Into the Labyrinth by Saxon
Release date : January 2009
Reviewed by Mark Fisher
In late September 2008, Into the Labyrinth was revealed to be the title of Saxon's eighteenth studio album. Additionally, the full length's track listing was unveiled. Material was written in England, and at vocalist Biff Byford's French home. Under the direction of Charlie Bauerfeind, songs were laid down at Krefeld, Germany's Twilight Hall, the studio of German Power Metal act Blind Guardian.
From October 17th, “Live to Rock” was made available as an internet download. During mid November, audio samples lifted from the whole album were available for listening via SPV Records' official website. From November 3rd to the 22nd, Saxon toured the United Kingdom alongside Motörhead and Danko Jones. Beginning at Wolverhampton's Civic Hall, the tour came to a conclusion at London's Hammersmith Apollo. To direct “Live to Rock”'s music video, meanwhile, Aestheticom's Bill Schacht (who's worked with such acts as Dio, King Diamond, Amon Amarth, Fatal Smile, Liberty X / Rev Run, Zakk Wylde, and Sister Sin amongst others) was hired. On November 28th, the video underwent its global premiere. To coincide with this, Saxon launched the Riff King competition. Where the track's solo usually arrives was faded out, and guitarists were encouraged to perform their own solo, and submit that solo to Youtube. Saxon, and Saxon fanatics, selected what they felt was the greatest solo, and chose the winner.
Of those groups whose origins lie in the New Wave of British Heavy Metal (commonly abbreviated as NWOBHM), Saxon is one of the most overlooked. Within Heavy Metal's sphere, the outfit have eternally been a red-headed stepchild somewhat, and have puzzled diehard fanatics and critics alike over the course of three road-tested, album producing decades. Fortunately, Saxon's material speaks for itself, and the act's final three noughties studio albums (namely 2004's Lionheart, 2007's The Inner Sanctum, and 2009's Into the Labyrinth) rival, and perhaps even surpass, the greatness prevalent within their inaugural three studio albums (namely 1979's Saxon, as well as Wheels of Steel and Strong Arm of the Law, both issued during 1980). Into the Labyrinth continues Saxon's winning streak, something which can be deemed a comeback, despite the fact that Saxon never actually departed.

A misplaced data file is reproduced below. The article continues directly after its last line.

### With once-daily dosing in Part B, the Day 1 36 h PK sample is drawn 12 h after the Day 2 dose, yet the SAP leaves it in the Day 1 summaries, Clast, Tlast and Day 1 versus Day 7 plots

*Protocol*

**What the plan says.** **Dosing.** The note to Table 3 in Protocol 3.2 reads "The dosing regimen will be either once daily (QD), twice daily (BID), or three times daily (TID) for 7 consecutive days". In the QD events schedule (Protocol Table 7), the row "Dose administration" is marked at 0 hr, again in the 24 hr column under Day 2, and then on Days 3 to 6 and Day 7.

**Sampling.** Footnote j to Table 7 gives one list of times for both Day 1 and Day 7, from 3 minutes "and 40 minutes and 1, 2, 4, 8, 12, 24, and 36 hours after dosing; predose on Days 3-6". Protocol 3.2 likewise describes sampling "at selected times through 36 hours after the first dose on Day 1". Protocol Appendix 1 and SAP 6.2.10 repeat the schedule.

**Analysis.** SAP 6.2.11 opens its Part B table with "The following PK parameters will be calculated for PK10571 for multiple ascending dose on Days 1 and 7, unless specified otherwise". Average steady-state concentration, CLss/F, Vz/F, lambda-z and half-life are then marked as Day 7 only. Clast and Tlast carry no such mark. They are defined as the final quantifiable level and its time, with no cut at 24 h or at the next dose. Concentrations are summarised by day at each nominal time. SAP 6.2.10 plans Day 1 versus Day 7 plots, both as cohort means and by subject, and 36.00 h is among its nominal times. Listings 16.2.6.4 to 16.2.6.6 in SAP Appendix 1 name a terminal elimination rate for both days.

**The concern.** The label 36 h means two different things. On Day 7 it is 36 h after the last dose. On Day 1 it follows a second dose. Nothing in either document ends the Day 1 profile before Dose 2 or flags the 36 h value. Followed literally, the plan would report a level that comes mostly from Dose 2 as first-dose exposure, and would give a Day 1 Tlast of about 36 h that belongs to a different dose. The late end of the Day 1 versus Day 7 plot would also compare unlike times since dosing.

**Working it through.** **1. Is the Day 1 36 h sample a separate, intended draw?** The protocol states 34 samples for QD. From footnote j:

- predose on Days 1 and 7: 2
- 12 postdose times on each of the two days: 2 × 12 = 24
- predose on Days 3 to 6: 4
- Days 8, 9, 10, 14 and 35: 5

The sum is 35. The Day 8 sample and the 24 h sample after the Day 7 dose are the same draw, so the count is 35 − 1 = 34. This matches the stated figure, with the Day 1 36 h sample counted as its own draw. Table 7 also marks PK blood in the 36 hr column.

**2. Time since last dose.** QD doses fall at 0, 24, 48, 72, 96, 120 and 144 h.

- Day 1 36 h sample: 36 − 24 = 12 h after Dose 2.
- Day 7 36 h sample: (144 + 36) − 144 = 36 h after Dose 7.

Immediately, Into the Labyrinth announces the fact that Saxon happens to be one of Metal's most enduring acts. As soon as the traditional intro section fades, and “Battalions of Steel” overwhelms the speaker, the genre's flawless delivery and promptly distinct sound burst forth. “Live to Rock” continues guitar driven, balls out Metal's tradition, and subsequently, “Demon Sweeney Todd” raises the ante by quite a margin. This specific trio of compositions firmly remind the listener that more groups than Iron Maiden and Judas Priest proudly continue to implement a sound lifted from one of Metal's greatest eras. “Demon Sweeney Todd” is the album's prime cut, however; if you haven't formed a staunch as regards Into the Labyrinth, then that specific number will wholeheartedly win your affection.
Admittedly, Into the Labyrinth heightens towards a climax early into its tenure. In the album's defence, however, it never ventures downhill per se. Having said that, Into the Labyrinth does reach a plateau. “Protect Yourself”, “Valley of the Kings”, and “Hellcat” capably display Saxon's traditional demeanour, though never rise towards the album's initial heights. “Come Rock of Ages (The Circle Is Complete)” provides a late surprise however, and is almost sonically as epic as Into the Labyrinth's initial tracks, yet additionally employs a bluesy sound similar to contemporaries Whitesnake. The tune's certain companion, “Slow Lane Blues”' weak lyrical content, as well as its slower pace, actually serve as a detraction, as opposed to furthering the album. “Come Rock of Ages (The Circle Is Complete)” could actually be deemed an upgraded interpretation of “Slow Lane Blues”; both utilize the same influences, though the former applies those influences in a much more spectacular fashion.
Critiqued against numerous contemporaries, Saxon has generally received fewer accolades, and less financial recognition. In penning Into the Labyrinth however, yet again Saxon has proven they're a group which commands respect. Its faux pas (“Slow Lane Blues”) aside, the full length is a great example of what lies amongst Saxon's arsenal - in fact, one of the greatest even. When investigating Saxon's material, new fanatics should initially purchase Into the Labyrinth. Old fanatics, meanwhile, will be delighted to hear their heroes in prime form nearly thirty years after their 1979 eponymous debut.